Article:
Too young to retire?
9 July 2010
14 May 2014
14 May 2014
16 May 2014
11 August 2014
29 April 2014
At what age would you like to retire? 60, 65, 75? It wasn’t so long ago that the Government announced its intention to raise the default retirement age (DRA), splitting the country into the people who do and who do not want to retire at 65.
It neglected to mention the Heyday ruling handed down by Mr Justice Blake last September in which he stated that legislation governing the DRA must be reformed (30 September).
Last week, the Court of Appeal was convened to hear the snowballing case that is Seldon v Clarkson Wright & Jakes, a trial that looks specifically at whether it is legal to force a partner to retire when he or she reaches the age of 65.
When Clarkson Wright & Jakes (CWJ) partner Leslie Seldon turned 65 his firm decided to enact its partnership agreement and force him to retire.
Dissatisfied, Seldon instructed Jo Davis, head of employment at BP Collins, to sue the firm because, he argued, the firm couldn’t justify the retirement and therefore acted discriminately.
In round one of the dispute, the Employment Tribunal found in favour of CWJ and ruled the firm could justify its action and therefore be legal.One argument it accepted was that the policy would allow younger associates to move through the ranks. It also upheld the notion that older partners don’t perform on the same level as their younger counterparts.
In round two, at the Employment Appeal Tribunal (EAT), the Equalities and Human Rights Commission (EHRC) got involved as an intervener, instructing Cloisters Chambers barrister Declan O’Dempsey to support Seldon’s legal team.
Again CWJ, represented by Blackstone Chambers Thomas Croxford, won all points, save one, namely the assumption that performance dropped off at 65 was not supported by any evidence and involved stereotyping. The case was referred back to the same tribunal to consider whether the need to achieve the other legitimate aims was sufficient to justify the rule.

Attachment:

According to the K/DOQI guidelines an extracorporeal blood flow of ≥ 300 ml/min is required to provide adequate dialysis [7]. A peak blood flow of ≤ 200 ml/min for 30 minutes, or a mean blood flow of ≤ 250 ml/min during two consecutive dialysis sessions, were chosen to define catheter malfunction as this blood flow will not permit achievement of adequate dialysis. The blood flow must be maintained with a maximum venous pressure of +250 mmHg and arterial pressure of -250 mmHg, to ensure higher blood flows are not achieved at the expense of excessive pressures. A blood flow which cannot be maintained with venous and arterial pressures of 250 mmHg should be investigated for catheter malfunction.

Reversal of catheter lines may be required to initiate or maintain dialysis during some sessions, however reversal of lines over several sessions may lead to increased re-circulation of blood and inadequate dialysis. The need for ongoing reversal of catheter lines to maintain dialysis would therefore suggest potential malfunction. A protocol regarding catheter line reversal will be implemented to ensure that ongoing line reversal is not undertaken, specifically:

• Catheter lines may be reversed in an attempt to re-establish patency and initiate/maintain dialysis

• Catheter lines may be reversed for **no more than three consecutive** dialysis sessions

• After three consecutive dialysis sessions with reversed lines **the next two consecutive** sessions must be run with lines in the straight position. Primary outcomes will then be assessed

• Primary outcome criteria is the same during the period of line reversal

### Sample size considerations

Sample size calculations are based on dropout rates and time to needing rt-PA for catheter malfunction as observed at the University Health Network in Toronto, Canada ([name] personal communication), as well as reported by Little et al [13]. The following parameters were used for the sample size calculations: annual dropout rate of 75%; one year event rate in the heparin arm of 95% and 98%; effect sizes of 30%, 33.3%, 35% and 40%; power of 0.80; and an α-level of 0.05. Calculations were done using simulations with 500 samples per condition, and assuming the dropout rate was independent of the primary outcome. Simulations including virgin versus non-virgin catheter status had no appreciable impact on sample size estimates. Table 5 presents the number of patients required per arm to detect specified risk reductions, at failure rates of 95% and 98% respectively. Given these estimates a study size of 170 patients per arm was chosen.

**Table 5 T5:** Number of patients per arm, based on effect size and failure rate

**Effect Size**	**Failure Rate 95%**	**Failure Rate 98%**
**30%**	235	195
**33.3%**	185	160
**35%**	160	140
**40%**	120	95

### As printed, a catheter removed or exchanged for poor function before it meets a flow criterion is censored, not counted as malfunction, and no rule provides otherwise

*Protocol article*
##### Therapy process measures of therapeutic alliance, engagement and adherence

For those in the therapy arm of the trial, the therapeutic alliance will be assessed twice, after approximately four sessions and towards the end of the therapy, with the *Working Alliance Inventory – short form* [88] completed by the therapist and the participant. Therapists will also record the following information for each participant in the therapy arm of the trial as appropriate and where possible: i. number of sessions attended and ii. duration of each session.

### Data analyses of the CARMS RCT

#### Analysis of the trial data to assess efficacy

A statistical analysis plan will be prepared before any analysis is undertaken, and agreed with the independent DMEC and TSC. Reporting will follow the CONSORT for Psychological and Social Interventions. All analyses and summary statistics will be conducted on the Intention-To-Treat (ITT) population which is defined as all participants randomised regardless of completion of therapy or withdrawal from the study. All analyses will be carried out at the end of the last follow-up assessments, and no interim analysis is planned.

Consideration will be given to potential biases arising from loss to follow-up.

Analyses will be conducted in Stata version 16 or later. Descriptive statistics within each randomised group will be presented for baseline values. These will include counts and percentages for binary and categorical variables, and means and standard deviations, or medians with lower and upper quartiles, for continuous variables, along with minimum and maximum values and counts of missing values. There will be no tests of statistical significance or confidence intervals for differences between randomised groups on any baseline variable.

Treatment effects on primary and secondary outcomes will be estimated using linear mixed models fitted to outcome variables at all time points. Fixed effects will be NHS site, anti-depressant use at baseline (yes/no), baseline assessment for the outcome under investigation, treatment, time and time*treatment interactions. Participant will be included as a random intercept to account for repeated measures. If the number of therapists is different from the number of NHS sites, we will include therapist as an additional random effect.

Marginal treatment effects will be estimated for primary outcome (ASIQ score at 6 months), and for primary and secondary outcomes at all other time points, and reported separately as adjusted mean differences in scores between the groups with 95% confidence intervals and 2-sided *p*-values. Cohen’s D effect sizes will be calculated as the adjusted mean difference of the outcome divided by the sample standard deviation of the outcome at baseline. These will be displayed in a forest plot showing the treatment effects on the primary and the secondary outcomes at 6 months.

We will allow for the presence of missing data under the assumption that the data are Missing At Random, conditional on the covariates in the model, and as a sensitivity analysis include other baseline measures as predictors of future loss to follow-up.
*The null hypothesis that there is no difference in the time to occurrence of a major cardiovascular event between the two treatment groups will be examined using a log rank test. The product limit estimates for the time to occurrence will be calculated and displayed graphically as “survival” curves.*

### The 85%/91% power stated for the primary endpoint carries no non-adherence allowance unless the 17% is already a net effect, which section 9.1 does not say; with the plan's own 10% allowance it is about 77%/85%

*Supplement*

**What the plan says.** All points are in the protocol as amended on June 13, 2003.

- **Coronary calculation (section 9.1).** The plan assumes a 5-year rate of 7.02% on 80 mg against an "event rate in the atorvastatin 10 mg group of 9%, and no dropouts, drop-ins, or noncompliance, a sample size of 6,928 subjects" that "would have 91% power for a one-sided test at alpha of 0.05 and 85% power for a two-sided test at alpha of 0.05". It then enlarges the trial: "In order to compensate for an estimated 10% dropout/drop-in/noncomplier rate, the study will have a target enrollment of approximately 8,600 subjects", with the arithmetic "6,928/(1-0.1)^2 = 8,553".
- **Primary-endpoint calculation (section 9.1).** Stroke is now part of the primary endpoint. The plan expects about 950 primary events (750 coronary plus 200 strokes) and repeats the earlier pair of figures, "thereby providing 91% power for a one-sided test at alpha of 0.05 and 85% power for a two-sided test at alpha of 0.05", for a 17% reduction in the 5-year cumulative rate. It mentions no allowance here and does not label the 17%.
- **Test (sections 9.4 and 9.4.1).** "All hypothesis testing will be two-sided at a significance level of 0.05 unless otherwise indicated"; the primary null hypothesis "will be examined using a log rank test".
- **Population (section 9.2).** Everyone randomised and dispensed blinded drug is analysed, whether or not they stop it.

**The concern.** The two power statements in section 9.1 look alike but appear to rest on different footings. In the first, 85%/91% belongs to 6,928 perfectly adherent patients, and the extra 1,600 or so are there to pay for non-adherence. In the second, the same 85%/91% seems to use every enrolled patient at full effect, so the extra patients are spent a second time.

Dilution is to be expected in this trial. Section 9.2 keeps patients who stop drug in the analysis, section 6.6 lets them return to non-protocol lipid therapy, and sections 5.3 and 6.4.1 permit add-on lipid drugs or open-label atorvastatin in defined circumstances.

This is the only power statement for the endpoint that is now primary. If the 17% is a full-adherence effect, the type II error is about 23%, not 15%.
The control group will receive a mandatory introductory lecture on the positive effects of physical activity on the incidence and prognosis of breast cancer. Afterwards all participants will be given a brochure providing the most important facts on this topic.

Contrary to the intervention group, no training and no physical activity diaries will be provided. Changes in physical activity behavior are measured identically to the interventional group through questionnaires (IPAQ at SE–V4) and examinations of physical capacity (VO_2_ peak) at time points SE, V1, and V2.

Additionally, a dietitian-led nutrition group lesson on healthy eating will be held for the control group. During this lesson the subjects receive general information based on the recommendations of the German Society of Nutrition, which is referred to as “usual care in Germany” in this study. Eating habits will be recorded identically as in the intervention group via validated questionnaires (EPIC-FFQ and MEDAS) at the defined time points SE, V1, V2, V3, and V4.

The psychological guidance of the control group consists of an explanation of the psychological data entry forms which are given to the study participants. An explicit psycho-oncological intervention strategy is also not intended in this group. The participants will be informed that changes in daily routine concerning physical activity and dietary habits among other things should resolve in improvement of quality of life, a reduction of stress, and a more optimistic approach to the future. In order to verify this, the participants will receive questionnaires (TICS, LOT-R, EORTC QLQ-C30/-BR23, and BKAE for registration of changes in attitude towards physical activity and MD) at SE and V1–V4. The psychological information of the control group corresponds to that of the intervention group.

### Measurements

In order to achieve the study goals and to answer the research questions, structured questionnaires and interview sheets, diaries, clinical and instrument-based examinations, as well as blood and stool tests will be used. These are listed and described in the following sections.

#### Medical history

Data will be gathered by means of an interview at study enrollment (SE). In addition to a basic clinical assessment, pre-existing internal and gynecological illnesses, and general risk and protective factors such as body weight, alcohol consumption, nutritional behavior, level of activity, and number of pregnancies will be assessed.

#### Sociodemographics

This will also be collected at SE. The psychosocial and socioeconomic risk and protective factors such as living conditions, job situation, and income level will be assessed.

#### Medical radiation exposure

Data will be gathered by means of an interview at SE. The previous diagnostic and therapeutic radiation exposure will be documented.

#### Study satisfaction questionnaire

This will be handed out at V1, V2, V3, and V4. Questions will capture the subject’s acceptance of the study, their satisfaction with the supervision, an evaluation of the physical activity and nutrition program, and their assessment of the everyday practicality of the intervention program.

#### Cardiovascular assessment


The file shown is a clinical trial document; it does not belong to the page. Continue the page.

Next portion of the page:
That might have been the end of it, but the EHRC decided to back Seldon’s case in the Court of Appeal and instructed Cloisters’ star employment silk Robin Allen QC.
When the EHRC got involved the Government decided it should defend it and instructed heavyweight Dinah Rose QC of Blackstone Chambers to represent it as an intervener.
Allen also acted for Age Concern in last year’s Heyday case in which he challenged the Government’s interpretation of the Europe-wide Equal Treatment Framework Directive. In that case he also came up against Rose, who had been instructed by the Government.
Under that Framework Directive, age discrimination stands alone - it is the only area where some justification arguments can be accepted by the court. Member states were left to enact the law. In the UK the Act said employers could retire employees if the move could be justified in line with public policy.
In Heyday, Allen argued that just because the discrimination could be justified it didn’t make it legal. It was on these grounds that Allen appealed the Seldon case and the appeal court adjourned the Seldon hearing pending the outcome of the Heyday case. The Government won the Heyday case.
But last week Allen and Rose were back in court for round two and this time Allen argued that if discrimination can be justified that justification should not be based on private business needs but on social policy.
Lord Justices Laws, Waller and Hughes are expected to give their judgment before the summer break. If it goes against CWJ a lot of firms could be spending their summer rewriting partnership deeds and you all could be working longer.